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Sunday, June 16, 2019  Spokane, Washington  Est. May 19, 1883
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News >  Education

Scratch cooking being used in more Spokane Public Schools kitchens

By Connor Dinnison Correspondent

Pizza, a beloved school lunch staple, has been radically reinvented this year for most Spokane school kids.

With the help of a $1 million grant from the Empire Health Foundation, 26 of 52 schools in the Spokane Public Schools district – including nearly all elementaries – are now making pizzas and other favorites from scratch. That’s up from 10 Spokane schools that participated last year, and after pilot programs showed success in Cheney and Othello in 2011.

Scratch cooking incorporates natural ingredients made mostly in-house.

“The pizza is, I think, a pretty cool story,” said Laura Martin, of the Empire Health Foundation’s Obesity Prevention Initiative.

“It’s local all the way around,” she said. The wheat is grown by Eastern Washington farmers, milled locally and turned into flour by the sustainability-minded farm alliance Shepherd’s Grain. Their product is then processed into dough and whole-wheat crust by Spokane’s own Rizzuto Foods. The school district provides a healthy sauce and low-fat cheese.

The scratch-cooking effort focuses on “fresh, local and delicious,” said Mark Oswalt, the school district’s nutrition services supervisor.

That also describes the high standard foods must meet to be included in a meal that will reach school lunch trays. The U.S. Department of Agriculture dictates a laundry list of nutrition requirements: Designing a recipe that satisfies the USDA sodium, fat, sugar and calorie counts is no small feat, Martin said.

A statewide scratch-cooking recipe book for schools published by the Office of the Superintendent of Public Instruction in 2013 includes such dishes as white chicken chili, baja fish tacos, pulled turkey, hummus and yogurt parfait.

“It’s exciting to be a part of such a big change,” said Oswalt, who, along with Martin, is responsible for implementing the “Power Up with Scratch Cooking” program. They work together to coordinate marketing and promotion efforts, corral technical resources, train staff and find new recipes.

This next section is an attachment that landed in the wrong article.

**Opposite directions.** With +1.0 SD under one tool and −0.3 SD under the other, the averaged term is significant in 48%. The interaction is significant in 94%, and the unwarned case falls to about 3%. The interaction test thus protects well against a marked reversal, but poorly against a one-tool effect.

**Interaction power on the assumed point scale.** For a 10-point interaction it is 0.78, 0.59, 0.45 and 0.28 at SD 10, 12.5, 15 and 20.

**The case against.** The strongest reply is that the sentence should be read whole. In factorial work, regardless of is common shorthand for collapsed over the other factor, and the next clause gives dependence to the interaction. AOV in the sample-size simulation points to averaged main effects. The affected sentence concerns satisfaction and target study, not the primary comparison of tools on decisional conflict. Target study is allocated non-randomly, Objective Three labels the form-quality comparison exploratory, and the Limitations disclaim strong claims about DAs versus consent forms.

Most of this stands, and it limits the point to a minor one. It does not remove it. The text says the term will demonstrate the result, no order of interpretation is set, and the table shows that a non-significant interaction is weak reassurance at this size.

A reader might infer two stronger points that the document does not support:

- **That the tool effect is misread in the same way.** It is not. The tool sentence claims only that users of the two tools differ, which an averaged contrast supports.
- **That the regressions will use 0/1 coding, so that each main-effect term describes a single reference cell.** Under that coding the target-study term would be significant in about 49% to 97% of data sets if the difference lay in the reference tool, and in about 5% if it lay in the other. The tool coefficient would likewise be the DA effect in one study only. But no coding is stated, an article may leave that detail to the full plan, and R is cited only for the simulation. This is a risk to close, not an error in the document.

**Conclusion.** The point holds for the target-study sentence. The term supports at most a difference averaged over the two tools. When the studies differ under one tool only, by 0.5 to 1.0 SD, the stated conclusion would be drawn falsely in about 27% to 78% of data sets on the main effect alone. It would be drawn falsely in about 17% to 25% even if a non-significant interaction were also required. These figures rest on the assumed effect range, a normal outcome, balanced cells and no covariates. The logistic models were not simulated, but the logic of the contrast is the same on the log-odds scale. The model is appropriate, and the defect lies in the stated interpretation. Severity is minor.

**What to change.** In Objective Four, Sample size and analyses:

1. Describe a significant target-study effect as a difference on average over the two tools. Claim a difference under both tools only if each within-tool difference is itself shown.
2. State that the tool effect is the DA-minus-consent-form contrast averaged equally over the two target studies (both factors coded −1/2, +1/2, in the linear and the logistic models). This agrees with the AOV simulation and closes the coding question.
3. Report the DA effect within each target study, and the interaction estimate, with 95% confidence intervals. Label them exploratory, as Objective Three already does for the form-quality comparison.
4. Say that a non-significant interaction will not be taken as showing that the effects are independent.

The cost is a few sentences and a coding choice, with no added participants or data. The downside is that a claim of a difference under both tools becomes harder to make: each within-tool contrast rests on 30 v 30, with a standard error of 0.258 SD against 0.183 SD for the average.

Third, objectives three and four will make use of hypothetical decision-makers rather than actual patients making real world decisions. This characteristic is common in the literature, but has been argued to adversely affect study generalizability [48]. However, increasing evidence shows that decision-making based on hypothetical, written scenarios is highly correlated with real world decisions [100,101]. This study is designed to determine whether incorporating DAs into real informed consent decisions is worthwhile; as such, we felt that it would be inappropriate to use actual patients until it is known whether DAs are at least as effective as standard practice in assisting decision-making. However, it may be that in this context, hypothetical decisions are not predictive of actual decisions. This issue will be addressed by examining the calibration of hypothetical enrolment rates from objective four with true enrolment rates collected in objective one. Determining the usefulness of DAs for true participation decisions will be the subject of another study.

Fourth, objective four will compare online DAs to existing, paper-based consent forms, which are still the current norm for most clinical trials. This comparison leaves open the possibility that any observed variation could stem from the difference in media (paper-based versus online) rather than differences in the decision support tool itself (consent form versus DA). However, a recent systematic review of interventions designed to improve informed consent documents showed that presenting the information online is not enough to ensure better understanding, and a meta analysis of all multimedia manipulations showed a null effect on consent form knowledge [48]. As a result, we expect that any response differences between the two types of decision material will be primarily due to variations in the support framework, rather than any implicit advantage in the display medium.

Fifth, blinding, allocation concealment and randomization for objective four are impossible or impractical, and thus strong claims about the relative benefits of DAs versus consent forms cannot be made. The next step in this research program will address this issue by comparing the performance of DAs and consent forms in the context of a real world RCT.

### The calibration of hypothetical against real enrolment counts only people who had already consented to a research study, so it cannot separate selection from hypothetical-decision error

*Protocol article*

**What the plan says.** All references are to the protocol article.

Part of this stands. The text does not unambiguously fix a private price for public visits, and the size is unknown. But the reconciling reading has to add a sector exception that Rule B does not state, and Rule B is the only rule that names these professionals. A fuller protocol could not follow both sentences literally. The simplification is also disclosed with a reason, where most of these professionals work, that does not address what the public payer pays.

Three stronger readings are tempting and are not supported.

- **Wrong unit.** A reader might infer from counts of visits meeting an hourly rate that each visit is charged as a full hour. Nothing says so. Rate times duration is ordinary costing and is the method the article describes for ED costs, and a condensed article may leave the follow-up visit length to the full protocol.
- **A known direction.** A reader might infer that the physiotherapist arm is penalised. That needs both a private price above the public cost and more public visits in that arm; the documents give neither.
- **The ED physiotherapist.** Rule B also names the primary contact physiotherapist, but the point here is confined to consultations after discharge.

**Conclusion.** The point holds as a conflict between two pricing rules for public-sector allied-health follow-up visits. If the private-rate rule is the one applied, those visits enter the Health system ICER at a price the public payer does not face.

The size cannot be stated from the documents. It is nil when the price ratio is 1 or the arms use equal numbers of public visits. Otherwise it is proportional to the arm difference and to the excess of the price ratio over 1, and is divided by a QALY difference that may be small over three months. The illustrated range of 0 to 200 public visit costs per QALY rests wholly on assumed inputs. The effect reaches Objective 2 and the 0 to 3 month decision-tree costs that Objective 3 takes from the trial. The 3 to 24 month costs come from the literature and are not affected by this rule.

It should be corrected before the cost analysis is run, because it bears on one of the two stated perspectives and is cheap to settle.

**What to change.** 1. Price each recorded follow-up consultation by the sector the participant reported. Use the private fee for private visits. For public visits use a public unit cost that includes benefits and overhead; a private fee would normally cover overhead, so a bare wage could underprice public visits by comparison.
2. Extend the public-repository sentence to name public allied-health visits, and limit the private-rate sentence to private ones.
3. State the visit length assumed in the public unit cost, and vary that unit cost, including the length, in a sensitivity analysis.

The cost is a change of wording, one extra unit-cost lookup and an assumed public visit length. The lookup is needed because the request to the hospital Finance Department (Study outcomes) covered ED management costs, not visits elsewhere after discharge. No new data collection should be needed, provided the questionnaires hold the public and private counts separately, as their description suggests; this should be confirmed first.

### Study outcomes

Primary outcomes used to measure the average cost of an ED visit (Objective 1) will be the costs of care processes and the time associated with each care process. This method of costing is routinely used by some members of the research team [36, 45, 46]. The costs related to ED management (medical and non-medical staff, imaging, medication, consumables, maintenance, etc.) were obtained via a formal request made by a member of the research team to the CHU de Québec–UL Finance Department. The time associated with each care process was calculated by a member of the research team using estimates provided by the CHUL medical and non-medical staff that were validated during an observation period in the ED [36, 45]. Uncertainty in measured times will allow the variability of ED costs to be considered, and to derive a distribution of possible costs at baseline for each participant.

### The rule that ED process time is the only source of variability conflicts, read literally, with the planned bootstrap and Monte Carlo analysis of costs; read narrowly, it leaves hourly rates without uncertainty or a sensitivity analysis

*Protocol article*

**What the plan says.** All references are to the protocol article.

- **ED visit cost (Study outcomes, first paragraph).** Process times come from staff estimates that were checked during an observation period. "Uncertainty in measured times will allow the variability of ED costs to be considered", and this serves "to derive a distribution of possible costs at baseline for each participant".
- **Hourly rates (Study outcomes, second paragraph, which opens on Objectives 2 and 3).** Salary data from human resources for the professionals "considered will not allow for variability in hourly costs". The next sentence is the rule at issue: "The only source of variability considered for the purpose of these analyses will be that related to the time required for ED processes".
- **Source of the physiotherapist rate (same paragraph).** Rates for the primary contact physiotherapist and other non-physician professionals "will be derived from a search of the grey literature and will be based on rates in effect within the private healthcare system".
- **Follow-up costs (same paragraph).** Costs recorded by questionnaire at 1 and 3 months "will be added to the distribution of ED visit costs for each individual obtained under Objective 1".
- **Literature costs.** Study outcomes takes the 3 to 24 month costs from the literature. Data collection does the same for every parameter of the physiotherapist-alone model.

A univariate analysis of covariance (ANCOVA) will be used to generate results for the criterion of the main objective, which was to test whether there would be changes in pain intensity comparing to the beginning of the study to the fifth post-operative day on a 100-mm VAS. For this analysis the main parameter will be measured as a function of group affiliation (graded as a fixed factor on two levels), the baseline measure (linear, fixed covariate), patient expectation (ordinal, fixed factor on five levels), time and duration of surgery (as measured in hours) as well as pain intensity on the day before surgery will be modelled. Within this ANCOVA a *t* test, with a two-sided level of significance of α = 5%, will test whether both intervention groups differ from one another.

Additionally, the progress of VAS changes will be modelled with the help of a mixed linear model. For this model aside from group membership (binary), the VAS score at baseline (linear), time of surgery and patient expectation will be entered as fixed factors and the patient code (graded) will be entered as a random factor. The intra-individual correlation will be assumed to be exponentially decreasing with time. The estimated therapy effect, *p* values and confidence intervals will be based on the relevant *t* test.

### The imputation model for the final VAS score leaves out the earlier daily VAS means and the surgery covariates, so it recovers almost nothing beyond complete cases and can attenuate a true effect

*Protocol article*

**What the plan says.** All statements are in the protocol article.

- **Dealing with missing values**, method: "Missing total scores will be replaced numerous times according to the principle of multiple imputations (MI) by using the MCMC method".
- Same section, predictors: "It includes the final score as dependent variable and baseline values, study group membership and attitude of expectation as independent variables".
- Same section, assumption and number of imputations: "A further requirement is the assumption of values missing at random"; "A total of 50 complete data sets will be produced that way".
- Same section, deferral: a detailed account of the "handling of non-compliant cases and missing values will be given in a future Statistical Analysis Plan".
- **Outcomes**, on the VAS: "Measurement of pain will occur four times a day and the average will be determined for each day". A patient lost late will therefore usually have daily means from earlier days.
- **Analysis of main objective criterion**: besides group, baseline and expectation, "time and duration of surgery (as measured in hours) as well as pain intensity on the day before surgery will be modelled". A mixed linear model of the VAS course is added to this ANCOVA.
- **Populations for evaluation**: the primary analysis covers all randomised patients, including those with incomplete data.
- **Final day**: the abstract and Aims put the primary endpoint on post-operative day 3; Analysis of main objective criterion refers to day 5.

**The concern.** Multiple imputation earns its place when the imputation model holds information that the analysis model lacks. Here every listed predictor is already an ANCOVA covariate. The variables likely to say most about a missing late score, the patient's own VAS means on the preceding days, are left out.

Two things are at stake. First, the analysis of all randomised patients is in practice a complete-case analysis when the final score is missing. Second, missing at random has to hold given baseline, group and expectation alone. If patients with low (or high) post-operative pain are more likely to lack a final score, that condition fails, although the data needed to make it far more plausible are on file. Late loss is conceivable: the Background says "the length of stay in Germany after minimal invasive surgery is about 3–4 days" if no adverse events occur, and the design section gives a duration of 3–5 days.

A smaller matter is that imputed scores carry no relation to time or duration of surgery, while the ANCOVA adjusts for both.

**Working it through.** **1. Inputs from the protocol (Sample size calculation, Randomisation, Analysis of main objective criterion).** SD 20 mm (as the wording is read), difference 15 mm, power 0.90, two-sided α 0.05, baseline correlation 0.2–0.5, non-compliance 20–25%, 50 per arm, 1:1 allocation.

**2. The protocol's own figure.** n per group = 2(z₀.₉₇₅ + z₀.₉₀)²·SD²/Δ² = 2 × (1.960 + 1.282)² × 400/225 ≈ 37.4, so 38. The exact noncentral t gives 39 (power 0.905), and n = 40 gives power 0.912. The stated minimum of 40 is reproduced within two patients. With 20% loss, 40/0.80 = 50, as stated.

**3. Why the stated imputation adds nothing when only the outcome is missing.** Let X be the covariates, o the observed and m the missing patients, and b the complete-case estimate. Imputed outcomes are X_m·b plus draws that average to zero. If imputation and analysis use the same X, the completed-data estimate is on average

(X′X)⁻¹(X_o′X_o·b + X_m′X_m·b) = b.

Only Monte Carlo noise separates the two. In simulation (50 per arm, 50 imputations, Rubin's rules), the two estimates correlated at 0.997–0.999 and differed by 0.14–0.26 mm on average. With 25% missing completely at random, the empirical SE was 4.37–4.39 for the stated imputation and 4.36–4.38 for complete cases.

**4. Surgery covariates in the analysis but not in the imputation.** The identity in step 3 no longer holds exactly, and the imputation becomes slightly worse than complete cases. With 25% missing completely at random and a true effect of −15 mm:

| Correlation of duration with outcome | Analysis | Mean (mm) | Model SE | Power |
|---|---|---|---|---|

Nutrition education is a big component of the program.

The “Power Up” program teaches students to be wary of processed foods that make up 70 percent of the American diet, according to Martin, and instead cultivates their tastebuds to steer them to the produce aisle.

“One in three kids today is overweight or obese,” she noted. “A lot of that has to do with the food that we are eating. We don’t understand what we are putting into our bodies.”

She said, “In the beginning, we would put whole pears out on a salad bar line and I would have elementary kids say, ‘What is this?’ They thought pears came in cans.”

The school district is combating that culture by educating teachers, parents and students to “understand why we’re making these changes and why they are good for kids,” said Martin. Students are learning how their food grows and where it comes from. She calls it a “comprehensive farm-to-school curriculum.” Martin expects all 52 city schools to be on board by the 2018-19 academic year.

The National Institutes of Health studied the cost of scratch cooking in schools in 2014 because many districts expressed concern that switching to scratch cooking would be more expensive. It concluded that scratch cooking results in “significantly lower food costs,” but higher labor costs, resulting in about the same total cost as using prepared and packaged foods in a school kitchen.

In a pilot program on scratch cooking conducted by the Empire Health Foundation in Cheney and Othello, “The first two years showed both a decline in the percentage of overweight/obese students and an increase in revenue for the school districts’ nutrition services,” the foundation says.

Before unveiling the new recipes and meals for Spokane Public Schools, organizers invited students to a summer taste test.

“We actually had elementary kids coming up to us saying, ‘So we really get to eat this food all year next year?’ And we said, ‘Yeah, you really do,’ ” said Martin with a laugh.

Oswalt said the same recipes are used at each of the participating schools on a five-week menu cycle. Most items are featured only once per cycle, but some favorites, like the pizza, reach stomachs twice. Nutrition Services is planning a future release of recipes for families to integrate into their home diets as well.

Said Martin, “It’s kind of an adventure.”

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